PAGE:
Conclusions and Connections


Humans striving for increased agricultural production have produced a number of “green revolutions,” or periods of explosive agricultural production. Our collaborative web project deals with the actual and potential consequences of two modern green revolutions.

The First Conventional Revolution: The rise of high-input farming of corn and wheat in the U.S. increased nitrogen application fifty-five times in the last fifty years. Many environmental side effects (or negative externalities) have been documented from the intensification and expansion of agriculture. Agricultural non-point source pollution is a classical environmental problem similar in character to air pollution from cars. After a long period of unawareness, the science of ecology has recognized the problem and the institutions of society and government are now attempting to move toward a solution.

The Second Radical Revolution: The rise of genetically modified organisms (GMOs) in agricultural production is a much newer and different phenomenon. Environmental side-effects regarding GMOs are relatively unknown in the field and in the laboratory. The thrust of the controversy is the potential for catastrophic side-effects that, so far, exist only in theory. Genetic pollution is a completely new environmental challenge that expands the temporal, spatial, and psychological dimensions of classical environmental problem-solving. Amazingly, public social organizations have marched ahead of the science of ecology in raising awareness about GMOs.

Putting the Revolutions Together:

Our society and government have been learning to address classical environmental problems caused by conventional technologies gradually over this century, with most of the progress coming in the last thirty years or so. Our discussion of hypoxia is useful to illustrate how far we still have to go in addressing problems resulting from the first green revolution. When the section on GMOs is read in context with the section on hypoxia the fears and concerns surrounding GMOs becomes even larger. The fact is, while our society has not fully addressed the consequences of the first green revolution, we are hurtling headlong into the second, more radical green revolution. Somehow, we are not concerned with pursuing monoculture the molecular level, when previous intensification has already resulted in unforseen degradation. A damaging first revolution combined with the possibility of a disastrous second revolution should convince our agricultural industry that it is quickly overstepping its wisdom and ability. Moreover, genetic modification is an irreversible threshold and should be crossed with the burden of proof resting on the creators of GMOs. Through intensive fertilization and genetic modification, mankind significantly impacts complex systems. The hypoxia section reveals our inability to predict the environmental consequences of our impacts. We know we are taking on more risk with a new revolution.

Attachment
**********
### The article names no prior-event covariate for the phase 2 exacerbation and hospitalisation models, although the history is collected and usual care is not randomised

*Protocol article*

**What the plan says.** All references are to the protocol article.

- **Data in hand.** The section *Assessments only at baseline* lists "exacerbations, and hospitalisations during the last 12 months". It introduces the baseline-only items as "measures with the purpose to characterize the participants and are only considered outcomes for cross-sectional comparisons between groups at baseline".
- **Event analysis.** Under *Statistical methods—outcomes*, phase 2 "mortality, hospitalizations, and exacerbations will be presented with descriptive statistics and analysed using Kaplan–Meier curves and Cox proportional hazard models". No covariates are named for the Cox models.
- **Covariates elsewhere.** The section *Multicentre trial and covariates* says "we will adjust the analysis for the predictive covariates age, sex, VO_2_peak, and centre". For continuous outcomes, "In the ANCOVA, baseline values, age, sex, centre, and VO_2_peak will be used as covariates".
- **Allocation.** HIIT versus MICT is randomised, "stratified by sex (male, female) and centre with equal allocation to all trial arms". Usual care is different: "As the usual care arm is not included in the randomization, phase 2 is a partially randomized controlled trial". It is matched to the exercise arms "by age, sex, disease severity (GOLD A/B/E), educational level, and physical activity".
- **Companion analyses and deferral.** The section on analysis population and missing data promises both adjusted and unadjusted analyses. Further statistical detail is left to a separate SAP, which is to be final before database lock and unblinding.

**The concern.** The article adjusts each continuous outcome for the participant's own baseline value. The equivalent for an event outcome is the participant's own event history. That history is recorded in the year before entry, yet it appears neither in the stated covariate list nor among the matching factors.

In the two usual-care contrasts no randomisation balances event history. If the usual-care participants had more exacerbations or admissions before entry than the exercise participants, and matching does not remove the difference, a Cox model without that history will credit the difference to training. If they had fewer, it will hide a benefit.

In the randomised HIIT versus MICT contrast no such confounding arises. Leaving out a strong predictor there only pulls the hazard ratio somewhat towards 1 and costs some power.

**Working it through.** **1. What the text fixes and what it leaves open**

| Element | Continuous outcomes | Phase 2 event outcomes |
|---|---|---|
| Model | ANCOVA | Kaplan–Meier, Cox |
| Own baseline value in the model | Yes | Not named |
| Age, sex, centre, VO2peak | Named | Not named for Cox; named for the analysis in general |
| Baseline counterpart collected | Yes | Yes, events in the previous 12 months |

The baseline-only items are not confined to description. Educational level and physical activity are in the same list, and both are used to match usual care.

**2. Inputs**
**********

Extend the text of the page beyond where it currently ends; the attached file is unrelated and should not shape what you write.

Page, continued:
What About Justice?

Two powerful values are at risk in the aggressive pursuit of more food output. First is the natural value of biodiversity. It does not matter whether one believes in anthropocentric or biocentric value systems, biodiversity fits neatly into either set of belief. Biodiversity is the totality of all the genes, species, and ecosystems in the world-the “biota.” Viewed objectively each species should promote the stablity of the whole. Humanity should not attempt to increase its niche at the cost of the overall framework's integrity. Viewed subjectively, humans should not attempt to alter their biodiversity life support system because it is still “black box” technology: do not not break what you cannot fix. The second value is the value of future human generations, and it is a purely anthropocentric value. Conventional damages to biodiversity can be reversible in the long run. Potential damages of genetic modification may be irreversible and exponential through genetic domino effects. Is it right to take these steps now without realizing what it may mean for our future generations? Is the long term viability of the human race “just a factor” in our short term risk assessments? Every day, we feel, taste, smell, and see the unintended consequences of our well-meaning but ecologically short-sighted forefathers. We ask the reader to consider both these concepts of justice alongside agribusiness’s claim that increasing food production through environmentally unsound methods is justifiable.

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